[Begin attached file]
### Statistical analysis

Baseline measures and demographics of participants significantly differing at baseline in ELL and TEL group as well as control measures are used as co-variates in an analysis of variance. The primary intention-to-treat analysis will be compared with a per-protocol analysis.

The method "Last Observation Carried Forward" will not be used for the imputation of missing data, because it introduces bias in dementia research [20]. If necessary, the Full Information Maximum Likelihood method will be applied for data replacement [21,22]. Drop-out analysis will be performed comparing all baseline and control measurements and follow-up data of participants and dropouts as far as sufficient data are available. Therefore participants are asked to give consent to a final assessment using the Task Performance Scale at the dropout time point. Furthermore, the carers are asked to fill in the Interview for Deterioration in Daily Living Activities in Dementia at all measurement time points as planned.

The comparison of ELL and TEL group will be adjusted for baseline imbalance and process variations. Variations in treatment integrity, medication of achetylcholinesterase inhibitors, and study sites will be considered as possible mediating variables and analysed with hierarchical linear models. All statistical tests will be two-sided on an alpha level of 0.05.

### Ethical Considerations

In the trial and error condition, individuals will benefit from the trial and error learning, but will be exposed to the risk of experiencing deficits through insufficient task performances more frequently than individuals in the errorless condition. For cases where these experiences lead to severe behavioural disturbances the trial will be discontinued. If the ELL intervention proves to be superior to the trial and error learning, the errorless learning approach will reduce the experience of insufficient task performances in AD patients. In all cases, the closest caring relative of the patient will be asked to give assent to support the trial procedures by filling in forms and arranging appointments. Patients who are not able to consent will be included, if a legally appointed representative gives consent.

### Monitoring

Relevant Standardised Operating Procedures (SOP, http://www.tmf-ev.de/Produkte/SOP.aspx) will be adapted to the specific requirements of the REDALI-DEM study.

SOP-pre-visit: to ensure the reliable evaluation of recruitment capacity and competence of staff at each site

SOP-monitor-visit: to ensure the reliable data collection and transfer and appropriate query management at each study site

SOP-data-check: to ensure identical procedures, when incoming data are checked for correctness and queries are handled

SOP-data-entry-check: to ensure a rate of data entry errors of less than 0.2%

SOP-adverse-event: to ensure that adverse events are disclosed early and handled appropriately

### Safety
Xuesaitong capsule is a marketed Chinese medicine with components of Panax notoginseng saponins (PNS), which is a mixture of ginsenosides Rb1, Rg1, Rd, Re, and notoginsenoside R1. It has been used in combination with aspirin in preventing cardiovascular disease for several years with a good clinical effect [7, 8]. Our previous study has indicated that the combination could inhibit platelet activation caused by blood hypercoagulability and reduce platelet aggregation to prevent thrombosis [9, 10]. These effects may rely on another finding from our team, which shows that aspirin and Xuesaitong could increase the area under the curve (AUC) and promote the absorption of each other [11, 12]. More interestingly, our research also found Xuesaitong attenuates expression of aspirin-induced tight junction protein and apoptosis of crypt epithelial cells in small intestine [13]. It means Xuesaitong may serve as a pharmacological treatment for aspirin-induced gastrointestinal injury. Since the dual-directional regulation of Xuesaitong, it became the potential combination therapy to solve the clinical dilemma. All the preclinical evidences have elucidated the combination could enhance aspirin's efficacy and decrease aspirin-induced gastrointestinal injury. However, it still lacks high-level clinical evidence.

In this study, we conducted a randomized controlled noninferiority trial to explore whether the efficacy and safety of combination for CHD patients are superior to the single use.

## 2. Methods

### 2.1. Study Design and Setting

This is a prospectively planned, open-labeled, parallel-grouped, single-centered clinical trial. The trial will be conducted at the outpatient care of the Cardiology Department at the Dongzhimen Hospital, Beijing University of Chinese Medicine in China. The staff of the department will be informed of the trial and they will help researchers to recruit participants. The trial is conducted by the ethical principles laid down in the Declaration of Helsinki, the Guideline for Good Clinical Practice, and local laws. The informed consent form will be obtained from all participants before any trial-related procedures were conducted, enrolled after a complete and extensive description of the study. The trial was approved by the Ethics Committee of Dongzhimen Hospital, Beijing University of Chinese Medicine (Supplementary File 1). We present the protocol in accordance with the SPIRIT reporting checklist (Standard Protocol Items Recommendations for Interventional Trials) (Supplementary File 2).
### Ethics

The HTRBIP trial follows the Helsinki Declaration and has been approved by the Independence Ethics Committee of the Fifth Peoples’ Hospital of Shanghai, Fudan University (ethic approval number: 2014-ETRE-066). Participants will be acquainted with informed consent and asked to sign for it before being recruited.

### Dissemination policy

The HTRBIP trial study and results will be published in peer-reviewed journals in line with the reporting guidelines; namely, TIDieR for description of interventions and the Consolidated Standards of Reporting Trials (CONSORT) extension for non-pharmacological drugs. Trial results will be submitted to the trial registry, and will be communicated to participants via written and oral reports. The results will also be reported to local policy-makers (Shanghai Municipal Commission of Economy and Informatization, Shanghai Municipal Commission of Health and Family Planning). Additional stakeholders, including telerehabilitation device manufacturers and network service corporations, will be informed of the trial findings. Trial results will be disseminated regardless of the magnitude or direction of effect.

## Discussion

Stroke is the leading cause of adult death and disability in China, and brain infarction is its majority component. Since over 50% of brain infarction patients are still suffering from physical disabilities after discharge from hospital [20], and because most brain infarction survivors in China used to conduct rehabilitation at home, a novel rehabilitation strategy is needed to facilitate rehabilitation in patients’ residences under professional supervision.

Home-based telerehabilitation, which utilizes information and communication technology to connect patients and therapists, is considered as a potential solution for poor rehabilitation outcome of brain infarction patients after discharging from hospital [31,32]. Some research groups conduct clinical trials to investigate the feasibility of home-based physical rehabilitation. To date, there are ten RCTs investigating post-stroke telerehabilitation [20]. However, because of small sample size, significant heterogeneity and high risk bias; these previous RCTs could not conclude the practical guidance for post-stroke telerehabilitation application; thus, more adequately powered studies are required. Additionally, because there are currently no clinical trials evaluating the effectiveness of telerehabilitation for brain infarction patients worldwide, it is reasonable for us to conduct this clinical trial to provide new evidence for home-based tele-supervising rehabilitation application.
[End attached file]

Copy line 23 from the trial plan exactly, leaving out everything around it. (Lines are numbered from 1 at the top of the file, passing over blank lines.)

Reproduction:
The HTRBIP trial study and results will be published in peer-reviewed journals in line with the reporting guidelines; namely, TIDieR for description of interventions and the Consolidated Standards of Reporting Trials (CONSORT) extension for non-pharmacological drugs. Trial results will be submitted to the trial registry, and will be communicated to participants via written and oral reports. The results will also be reported to local policy-makers (Shanghai Municipal Commission of Economy and Informatization, Shanghai Municipal Commission of Health and Family Planning). Additional stakeholders, including telerehabilitation device manufacturers and network service corporations, will be informed of the trial findings. Trial results will be disseminated regardless of the magnitude or direction of effect.